Dr. Vidal de Haymes is a Professor in the School of Social Work and directs the Migration Studies Sub-specialization and coordinates a migration-focused international social service exchange between Loyola University, Universidad Iberoamericana-Mexico City, Jesuit Migrant Services of Mexico, and Catholic Charities of the Archdiocese of Chicago.


 [1] Our primary partners have included: Universidad Iberoamericana-Mexico City,  Catholic Charities of Chicago, Instituto Tecnológico y de Estudios Superiores de Occidente (Jesuit University of Guadalajara- ITESO), Jesuit Migrant Services of Mexico, the Network of Jesuit Migrant Services of Central and North America (Red de Servicio Jesuita a Migrantes Centroamerica y Norteamerica -SMJ & CA/NA), Kino Border Initiative, and  Escuela Nacional de Trabajo Social de la Universidad Autónoma de México, ENTS-UNAM (The National School of Social Work).

 

The Unseen

By Cynthia Velasquez

 Photo credits: Author.

Photo credits: Author.

A desire

A plan

A lifeline

A must

A journey of hundreds of miles

A journey

A journey full of danger

 

DANGER-

Cartels

La Migra

Terrains

La Bestia

 

DANGER-

Torture

Extortion

Rape

Death

The Unknown

Pain

 

PAIN-

Dehydration

Starvation

Sore Feet

A journey for a better life

A better life-

For Money

For Jobs

For Safety

For Dignity

A life without documentation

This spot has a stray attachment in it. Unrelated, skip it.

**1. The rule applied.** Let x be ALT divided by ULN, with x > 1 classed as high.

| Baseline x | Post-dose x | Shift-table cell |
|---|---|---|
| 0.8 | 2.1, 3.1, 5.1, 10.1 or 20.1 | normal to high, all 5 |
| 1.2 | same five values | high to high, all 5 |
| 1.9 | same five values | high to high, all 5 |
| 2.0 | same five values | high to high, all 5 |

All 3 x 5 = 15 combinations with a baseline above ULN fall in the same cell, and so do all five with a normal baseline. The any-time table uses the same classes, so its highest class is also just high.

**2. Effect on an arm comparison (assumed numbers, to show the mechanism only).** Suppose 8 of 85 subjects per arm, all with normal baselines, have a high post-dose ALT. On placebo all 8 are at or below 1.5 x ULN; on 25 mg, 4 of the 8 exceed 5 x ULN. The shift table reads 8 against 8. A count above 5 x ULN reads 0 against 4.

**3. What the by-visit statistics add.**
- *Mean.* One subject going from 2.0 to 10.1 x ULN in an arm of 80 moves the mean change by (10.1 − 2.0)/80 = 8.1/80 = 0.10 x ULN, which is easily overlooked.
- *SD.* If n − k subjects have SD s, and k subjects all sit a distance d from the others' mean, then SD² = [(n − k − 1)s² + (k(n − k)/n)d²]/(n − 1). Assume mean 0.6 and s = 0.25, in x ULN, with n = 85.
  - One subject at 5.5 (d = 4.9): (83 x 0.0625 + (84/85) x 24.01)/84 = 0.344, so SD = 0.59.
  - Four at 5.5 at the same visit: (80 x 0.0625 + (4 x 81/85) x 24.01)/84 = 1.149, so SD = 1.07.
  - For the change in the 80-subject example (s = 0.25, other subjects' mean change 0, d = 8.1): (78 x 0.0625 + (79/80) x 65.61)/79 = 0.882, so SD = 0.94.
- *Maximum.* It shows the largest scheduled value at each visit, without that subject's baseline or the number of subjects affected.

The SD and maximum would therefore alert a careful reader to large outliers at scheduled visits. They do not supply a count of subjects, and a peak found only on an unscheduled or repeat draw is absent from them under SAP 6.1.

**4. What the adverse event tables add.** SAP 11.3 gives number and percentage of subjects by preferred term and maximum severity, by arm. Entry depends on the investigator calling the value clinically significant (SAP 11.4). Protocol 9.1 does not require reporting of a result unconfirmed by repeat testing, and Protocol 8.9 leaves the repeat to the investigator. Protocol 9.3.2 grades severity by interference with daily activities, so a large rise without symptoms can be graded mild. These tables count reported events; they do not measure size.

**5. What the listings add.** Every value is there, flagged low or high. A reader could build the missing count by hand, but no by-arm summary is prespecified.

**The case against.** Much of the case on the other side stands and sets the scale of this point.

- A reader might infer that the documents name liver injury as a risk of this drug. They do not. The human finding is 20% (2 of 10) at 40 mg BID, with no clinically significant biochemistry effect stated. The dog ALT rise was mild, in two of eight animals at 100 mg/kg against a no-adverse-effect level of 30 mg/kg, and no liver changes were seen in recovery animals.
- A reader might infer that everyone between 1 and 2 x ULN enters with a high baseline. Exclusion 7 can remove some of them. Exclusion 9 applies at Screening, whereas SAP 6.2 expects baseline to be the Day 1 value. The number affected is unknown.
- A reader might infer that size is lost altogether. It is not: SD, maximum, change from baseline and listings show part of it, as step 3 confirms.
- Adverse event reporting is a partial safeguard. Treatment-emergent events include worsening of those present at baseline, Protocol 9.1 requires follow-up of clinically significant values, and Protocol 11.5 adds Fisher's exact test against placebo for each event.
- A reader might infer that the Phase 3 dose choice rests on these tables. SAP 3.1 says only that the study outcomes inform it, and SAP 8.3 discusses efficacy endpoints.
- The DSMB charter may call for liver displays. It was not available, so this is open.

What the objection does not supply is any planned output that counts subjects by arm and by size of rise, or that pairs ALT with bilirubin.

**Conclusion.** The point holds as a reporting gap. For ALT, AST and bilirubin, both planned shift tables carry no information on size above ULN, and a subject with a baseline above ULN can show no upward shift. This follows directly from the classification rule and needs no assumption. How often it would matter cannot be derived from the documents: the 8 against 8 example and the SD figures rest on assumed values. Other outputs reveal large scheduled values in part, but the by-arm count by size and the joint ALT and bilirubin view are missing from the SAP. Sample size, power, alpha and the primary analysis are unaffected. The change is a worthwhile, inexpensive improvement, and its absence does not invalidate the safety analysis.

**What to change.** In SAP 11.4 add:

A life in fear

A life away from loved ones,

from the land you love

A life surrounded by foreign language

A life working long hours for low pay

A life being discriminated

A life...

 

A LIFE

 

A life deserving dignity

A life seeking better opportunities

A life fleeing violence,

Poverty,

Danger

 

A life deserving to be seen

TO BE SEEN

To be seen more than by status

By birth country

By language

By skin color

A life deserving to be known more than as ILLEGAL

 

ILLEGAL...

A phrase

A title

A word

A word that does not define a life

 

Words...

Beautiful

Dedicated

Resilient

Loving

Hopeful

Courageous

Words to describe-

IMMIGRANT

 

Cynthia Velasquez is a child of two Guatemalan immigrants. She graduated with a Master of Social Work degree in May 2017 and now works with young adults to achieve their passions through care management and therapeutic services.

 

 

Lo Que Vi

By Gisel Romero

 Solidaridad. Creditos: Autora.

Solidaridad. Creditos: Autora.

Fue muy fuerte ver a tantos centro americanos